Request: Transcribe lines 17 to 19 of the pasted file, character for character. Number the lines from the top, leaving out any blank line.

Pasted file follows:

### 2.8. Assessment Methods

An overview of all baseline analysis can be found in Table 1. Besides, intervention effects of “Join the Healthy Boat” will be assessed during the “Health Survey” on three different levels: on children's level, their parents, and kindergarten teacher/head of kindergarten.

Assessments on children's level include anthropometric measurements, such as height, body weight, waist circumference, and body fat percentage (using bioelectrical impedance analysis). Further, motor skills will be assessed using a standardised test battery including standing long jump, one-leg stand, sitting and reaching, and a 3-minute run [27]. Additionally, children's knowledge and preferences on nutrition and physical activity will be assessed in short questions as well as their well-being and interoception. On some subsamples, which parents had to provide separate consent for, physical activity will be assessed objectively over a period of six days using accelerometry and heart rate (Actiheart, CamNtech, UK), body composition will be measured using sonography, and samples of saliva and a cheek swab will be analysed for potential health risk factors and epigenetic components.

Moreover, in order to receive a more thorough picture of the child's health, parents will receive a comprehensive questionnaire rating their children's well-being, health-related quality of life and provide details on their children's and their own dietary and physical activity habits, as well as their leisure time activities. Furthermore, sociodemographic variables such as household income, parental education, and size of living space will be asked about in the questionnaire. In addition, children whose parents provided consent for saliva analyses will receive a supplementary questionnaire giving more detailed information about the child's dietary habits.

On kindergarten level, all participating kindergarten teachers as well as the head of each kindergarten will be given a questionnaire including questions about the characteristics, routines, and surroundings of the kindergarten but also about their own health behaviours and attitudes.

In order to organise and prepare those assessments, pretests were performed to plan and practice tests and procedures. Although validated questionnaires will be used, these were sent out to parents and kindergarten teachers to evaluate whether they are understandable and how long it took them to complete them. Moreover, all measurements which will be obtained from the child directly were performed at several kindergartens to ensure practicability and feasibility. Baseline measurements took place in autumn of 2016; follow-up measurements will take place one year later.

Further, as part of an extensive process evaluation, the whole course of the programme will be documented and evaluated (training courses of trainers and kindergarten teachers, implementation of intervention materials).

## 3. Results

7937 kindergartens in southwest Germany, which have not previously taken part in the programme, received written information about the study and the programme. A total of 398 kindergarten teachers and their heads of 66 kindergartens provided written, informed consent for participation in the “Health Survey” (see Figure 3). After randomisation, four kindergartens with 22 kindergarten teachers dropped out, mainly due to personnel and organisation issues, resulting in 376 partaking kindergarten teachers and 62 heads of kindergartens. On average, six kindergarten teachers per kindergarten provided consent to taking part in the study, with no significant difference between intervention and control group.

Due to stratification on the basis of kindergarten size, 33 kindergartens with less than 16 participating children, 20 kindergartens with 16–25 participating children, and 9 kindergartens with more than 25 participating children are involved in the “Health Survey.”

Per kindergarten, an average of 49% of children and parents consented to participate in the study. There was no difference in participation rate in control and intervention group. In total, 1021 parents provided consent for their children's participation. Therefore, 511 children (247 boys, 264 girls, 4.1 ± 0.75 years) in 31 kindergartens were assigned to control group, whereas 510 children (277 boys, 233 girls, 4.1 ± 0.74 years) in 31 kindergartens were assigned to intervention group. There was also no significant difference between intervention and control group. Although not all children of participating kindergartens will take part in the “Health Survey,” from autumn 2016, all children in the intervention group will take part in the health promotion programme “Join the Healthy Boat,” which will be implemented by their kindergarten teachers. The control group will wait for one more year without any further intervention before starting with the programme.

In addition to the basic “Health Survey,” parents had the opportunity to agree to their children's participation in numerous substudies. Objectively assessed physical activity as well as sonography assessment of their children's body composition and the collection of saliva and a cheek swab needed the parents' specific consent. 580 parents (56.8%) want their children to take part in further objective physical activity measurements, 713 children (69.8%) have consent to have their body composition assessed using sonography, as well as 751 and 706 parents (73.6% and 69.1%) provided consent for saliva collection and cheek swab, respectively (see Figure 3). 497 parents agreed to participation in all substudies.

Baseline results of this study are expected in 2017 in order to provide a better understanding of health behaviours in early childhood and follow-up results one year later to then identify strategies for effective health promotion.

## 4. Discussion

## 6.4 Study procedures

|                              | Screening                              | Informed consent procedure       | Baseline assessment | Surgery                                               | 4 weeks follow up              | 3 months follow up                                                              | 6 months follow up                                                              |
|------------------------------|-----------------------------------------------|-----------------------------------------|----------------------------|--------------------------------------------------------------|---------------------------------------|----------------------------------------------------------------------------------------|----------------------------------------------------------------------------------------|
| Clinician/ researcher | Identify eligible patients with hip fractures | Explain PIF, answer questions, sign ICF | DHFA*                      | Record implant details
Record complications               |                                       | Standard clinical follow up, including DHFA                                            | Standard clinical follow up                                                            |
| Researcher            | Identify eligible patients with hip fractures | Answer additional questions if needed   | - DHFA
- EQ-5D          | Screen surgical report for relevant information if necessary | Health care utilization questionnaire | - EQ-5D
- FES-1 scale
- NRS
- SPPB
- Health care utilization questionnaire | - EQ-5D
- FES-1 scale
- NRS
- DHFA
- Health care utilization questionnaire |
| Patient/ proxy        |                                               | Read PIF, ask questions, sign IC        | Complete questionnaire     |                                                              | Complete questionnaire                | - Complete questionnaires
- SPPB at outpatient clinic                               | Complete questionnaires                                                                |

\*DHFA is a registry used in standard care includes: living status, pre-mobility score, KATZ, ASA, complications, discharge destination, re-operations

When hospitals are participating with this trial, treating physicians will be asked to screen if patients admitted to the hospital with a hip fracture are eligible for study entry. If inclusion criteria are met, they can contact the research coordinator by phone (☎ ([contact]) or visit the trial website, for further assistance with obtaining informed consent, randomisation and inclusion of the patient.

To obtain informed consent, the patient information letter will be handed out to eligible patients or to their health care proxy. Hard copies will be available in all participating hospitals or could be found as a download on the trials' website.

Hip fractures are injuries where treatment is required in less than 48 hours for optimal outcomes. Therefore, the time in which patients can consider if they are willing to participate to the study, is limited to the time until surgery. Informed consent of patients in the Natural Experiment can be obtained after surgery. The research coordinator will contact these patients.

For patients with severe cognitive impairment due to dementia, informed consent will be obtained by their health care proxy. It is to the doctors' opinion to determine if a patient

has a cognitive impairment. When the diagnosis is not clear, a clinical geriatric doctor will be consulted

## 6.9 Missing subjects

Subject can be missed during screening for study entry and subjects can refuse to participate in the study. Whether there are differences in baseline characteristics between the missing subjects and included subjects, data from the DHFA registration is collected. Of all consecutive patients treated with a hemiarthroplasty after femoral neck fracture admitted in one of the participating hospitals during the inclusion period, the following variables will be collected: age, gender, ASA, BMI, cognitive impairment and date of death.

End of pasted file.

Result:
|------------------------------|-----------------------------------------------|-----------------------------------------|----------------------------|--------------------------------------------------------------|---------------------------------------|----------------------------------------------------------------------------------------|----------------------------------------------------------------------------------------|
| Clinician/ researcher | Identify eligible patients with hip fractures | Explain PIF, answer questions, sign ICF | DHFA*                      | Record implant details
Record complications               |                                       | Standard clinical follow up, including DHFA                                            | Standard clinical follow up                                                            |